In conclusion, I can’t emphasize enough the importance of changing the way our government, business and neighbors address addiction. The same old methodology is a proven failure. We can’t continue to pound our thumbs and keep expecting it not to hurt.

With hope,

Terry M. Clark
Co-chair, Ad Hoc Addiction Solutions Task Force
14 Barrett Ave.
Keene, NH


mnh-signThe Cheshire County legislation delegation’s executive committee voted 9-3 this morning to endorse the so-called A2 plan that would renovate and expand the Maplewood nursing facility in Westmoreland. The issue goes to the full delegation meeting on Monday, October 17th.

In supporting his motion, Rep. Paul Berch (D-Westmoreland) cited popularity of the current site over a new facility in Keene by staff, residents and their families, the overall cost of the two proposals, and the fate of the current building if it were to be abandoned.

What to do with the current Maplewood site loomed large among other members as well, since learning last week that the Pennsylvania-based Caron Foundation was not interested in housing a drug rehabilitation treatment facility there. Adding focus, Rep. Frank Sterling (R-Rindge) reminded members of the still-vacant county jail which was abandoned when the county jail was moved to Keene.

In June, after nearly two years of meetings, consultations and reports, a county delegation subcommittee made two recommendations to determine the fate of the Maplewood Nursing Home.

The original proposal to upgrade the facility was made in 2008 to address structural problems, leaky roofs, clogged pipes and electrical problems in the 150-bed Maplewood facility. This morning’s recommendation from the executive committee would keep the facility in Westmoreland, and add a new wing, as opposed to building new facilities in Keene.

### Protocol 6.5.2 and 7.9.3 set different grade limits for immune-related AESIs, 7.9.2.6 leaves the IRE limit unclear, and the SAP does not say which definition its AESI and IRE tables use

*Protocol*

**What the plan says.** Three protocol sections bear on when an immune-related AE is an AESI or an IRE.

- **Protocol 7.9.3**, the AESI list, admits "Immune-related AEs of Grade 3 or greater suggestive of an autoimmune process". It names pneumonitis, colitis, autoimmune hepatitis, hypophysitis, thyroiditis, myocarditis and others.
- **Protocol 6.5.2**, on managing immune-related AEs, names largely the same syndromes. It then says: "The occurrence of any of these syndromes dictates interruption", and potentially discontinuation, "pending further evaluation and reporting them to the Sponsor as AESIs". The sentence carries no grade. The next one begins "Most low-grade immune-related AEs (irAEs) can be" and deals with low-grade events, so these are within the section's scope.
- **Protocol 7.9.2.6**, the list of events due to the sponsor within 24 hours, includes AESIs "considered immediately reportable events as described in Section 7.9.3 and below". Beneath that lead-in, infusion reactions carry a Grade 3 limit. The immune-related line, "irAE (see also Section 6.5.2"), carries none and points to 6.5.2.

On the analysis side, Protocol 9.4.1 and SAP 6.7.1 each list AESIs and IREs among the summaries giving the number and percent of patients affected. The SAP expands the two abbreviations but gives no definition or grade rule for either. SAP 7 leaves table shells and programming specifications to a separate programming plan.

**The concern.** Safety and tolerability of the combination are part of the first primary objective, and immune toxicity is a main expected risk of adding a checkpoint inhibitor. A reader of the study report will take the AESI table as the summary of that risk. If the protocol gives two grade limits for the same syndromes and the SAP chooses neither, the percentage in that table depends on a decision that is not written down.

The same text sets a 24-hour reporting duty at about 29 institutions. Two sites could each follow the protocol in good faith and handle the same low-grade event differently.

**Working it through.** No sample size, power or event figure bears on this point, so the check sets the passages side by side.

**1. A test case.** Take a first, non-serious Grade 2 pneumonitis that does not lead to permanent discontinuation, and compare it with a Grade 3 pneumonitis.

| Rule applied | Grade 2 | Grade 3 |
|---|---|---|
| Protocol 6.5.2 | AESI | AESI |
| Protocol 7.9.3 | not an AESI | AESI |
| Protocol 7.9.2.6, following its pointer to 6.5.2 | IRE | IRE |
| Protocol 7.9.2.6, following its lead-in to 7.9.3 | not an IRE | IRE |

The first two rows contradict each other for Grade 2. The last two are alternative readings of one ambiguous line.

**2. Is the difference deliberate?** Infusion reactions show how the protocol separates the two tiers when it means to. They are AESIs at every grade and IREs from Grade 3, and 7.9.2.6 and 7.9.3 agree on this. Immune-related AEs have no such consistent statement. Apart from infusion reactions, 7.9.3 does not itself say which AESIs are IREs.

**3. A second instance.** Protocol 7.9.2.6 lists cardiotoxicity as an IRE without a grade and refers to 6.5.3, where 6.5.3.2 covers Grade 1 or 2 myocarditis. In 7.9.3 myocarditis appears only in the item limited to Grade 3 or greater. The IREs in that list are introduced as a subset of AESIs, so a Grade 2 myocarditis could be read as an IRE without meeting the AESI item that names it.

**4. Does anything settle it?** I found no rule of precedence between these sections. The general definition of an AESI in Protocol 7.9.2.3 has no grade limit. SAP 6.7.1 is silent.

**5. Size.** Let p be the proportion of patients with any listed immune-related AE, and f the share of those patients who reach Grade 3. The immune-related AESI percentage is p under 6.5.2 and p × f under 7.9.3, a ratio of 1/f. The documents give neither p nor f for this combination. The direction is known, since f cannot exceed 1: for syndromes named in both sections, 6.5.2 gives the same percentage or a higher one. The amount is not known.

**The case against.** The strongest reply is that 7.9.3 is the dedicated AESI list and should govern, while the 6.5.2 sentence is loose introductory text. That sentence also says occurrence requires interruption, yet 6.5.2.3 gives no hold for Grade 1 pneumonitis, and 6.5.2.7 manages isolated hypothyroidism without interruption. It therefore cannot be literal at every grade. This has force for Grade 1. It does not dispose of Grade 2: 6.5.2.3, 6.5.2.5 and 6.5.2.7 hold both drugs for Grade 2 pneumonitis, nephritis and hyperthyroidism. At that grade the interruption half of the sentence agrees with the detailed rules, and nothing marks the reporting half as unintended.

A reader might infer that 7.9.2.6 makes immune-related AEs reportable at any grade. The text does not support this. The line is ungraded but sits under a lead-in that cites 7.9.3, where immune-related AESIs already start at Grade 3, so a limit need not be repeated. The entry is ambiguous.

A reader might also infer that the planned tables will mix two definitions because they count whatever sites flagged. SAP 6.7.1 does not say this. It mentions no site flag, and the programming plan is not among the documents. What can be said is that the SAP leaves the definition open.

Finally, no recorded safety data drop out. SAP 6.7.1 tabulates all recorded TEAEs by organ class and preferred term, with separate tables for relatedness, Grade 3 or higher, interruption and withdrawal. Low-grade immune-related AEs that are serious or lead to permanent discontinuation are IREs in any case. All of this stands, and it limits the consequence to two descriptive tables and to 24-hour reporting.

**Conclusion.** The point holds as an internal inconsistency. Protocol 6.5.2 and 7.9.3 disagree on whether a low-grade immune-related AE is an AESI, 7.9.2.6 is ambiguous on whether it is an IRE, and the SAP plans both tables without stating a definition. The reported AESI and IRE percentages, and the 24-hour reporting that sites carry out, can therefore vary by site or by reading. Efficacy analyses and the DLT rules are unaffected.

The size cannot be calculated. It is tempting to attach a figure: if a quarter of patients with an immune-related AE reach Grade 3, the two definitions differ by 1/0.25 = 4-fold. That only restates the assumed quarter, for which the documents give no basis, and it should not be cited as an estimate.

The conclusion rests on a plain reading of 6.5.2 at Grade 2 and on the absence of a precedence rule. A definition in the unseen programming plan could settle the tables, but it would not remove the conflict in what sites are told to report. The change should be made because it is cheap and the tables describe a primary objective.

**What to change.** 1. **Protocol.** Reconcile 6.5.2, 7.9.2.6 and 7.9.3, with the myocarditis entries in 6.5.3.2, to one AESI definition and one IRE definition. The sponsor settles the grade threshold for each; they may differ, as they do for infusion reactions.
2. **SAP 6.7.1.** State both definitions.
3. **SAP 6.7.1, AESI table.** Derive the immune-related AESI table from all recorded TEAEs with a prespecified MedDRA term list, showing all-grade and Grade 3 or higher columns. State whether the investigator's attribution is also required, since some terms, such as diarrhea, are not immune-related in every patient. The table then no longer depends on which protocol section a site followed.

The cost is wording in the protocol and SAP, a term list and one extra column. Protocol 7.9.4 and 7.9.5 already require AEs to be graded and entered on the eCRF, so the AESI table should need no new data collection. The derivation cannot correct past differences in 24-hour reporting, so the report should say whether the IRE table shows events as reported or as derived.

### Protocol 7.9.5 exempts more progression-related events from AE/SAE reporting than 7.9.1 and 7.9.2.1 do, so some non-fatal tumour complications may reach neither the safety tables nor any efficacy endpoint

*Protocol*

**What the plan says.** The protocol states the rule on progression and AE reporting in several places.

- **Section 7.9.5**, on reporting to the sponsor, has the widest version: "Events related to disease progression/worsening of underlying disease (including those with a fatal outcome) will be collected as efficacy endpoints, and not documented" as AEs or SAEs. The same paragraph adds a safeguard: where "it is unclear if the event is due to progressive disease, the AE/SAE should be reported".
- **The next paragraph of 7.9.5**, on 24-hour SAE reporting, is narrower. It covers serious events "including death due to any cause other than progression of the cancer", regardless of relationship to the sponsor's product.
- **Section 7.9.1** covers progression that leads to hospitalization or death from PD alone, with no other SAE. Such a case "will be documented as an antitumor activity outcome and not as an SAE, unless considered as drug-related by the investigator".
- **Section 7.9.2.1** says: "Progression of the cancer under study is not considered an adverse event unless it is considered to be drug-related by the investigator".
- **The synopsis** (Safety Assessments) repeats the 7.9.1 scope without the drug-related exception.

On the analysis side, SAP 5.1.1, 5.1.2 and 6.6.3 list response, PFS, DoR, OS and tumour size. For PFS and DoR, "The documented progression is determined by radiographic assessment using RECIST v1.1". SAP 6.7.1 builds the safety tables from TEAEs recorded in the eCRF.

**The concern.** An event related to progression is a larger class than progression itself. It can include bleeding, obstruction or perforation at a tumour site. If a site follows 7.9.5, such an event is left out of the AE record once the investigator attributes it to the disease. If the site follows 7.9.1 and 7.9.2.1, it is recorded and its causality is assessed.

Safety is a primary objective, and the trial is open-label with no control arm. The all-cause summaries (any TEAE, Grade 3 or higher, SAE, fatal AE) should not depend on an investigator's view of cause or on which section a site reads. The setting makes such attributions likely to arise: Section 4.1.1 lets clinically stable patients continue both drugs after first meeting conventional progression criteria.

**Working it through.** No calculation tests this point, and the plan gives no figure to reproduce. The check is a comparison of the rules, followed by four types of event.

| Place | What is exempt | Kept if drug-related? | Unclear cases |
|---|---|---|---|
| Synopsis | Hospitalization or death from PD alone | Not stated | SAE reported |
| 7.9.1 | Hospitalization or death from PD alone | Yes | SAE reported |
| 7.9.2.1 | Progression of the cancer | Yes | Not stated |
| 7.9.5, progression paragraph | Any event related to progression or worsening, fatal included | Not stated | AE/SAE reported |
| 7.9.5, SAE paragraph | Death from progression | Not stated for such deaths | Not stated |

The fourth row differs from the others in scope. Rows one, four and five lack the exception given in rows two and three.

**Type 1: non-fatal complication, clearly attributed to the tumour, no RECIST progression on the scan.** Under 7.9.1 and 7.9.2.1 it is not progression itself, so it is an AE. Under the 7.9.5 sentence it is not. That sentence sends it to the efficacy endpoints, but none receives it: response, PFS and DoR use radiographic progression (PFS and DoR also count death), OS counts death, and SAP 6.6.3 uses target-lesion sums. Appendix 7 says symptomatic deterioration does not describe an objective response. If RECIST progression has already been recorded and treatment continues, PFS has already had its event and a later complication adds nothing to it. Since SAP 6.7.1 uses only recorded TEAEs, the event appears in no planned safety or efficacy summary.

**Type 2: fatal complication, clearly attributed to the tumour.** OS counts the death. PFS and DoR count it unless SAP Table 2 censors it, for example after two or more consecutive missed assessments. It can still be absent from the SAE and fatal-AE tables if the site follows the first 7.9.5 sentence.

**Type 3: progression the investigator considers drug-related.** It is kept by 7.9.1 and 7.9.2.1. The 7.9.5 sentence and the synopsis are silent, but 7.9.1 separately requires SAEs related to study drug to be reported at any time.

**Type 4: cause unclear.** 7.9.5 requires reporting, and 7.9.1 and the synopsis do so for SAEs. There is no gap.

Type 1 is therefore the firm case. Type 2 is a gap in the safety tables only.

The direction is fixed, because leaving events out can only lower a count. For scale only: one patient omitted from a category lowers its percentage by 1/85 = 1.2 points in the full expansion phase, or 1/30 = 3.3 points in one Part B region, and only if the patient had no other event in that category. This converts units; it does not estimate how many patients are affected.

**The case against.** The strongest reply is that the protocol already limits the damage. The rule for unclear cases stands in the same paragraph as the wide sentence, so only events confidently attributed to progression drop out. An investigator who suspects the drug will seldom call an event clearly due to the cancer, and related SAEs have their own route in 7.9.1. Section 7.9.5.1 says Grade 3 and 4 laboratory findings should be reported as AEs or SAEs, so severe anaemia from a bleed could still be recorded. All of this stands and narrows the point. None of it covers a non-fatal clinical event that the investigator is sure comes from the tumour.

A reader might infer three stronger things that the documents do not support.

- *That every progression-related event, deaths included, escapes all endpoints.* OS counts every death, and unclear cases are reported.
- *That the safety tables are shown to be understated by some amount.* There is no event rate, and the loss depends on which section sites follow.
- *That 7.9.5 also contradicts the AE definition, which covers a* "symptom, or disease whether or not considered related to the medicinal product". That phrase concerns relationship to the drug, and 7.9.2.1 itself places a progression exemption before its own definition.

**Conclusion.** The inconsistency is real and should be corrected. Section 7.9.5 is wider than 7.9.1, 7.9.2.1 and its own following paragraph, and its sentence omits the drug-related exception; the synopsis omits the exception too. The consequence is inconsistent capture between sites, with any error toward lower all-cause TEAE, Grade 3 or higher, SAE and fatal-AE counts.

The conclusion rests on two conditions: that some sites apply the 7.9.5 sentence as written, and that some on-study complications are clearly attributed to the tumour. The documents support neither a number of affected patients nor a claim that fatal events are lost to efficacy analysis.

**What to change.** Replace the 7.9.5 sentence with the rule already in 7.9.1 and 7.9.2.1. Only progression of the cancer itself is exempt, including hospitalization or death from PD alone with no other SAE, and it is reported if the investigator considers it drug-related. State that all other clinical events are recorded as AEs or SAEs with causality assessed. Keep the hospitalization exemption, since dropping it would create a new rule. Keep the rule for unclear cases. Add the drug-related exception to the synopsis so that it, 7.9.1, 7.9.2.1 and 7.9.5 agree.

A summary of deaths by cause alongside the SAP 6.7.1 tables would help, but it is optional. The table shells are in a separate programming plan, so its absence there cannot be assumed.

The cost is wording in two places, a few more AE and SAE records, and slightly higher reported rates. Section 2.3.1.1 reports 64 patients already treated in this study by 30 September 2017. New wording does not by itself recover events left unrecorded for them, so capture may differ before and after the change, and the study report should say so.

Backers of option B2, the “Neighborhood Design”, first proposed by Sullivan lawyer John Hoffman several years ago, cite the benefits of being centrally-located in Keene. Rep. Timothy Robertson, (D-Keene), said the nursing home should be closest to the population center of the county. Others have said that Keene offers other benefits like it’s proximity to other activities and services.

County Commissioner Stillman Rogers said after the vote that it’s not likely that a final decision could be acted upon this year because funds and time are needed to “get our ducks in line.”

Something that hasn’t gotten a lot of traction, though, is the impact of moving the facility on the Keene tax base.

Currently, as is the nature of being a county seat, Keene is home to hundreds of millions of dollars of tax-exempt property – churches, non-profits and government facilities – which has the effect of increasing the tax burden on residential homeowners. This would be on top of the millions of dollars the city pays annually to maintain infrastructure and police services that are used by county residents every day.

Even with the 5-6 year new-market tax credit scheme, moving the nursing home to Keene would eventually add to that burden by further decreasing the city’s tax base.

I don’t know how the full delegation will vote in October, but if the final decision is made in favor of moving the facility to Keene, it should be followed by serious discussion of Keene’s property tax contribution to the county budget.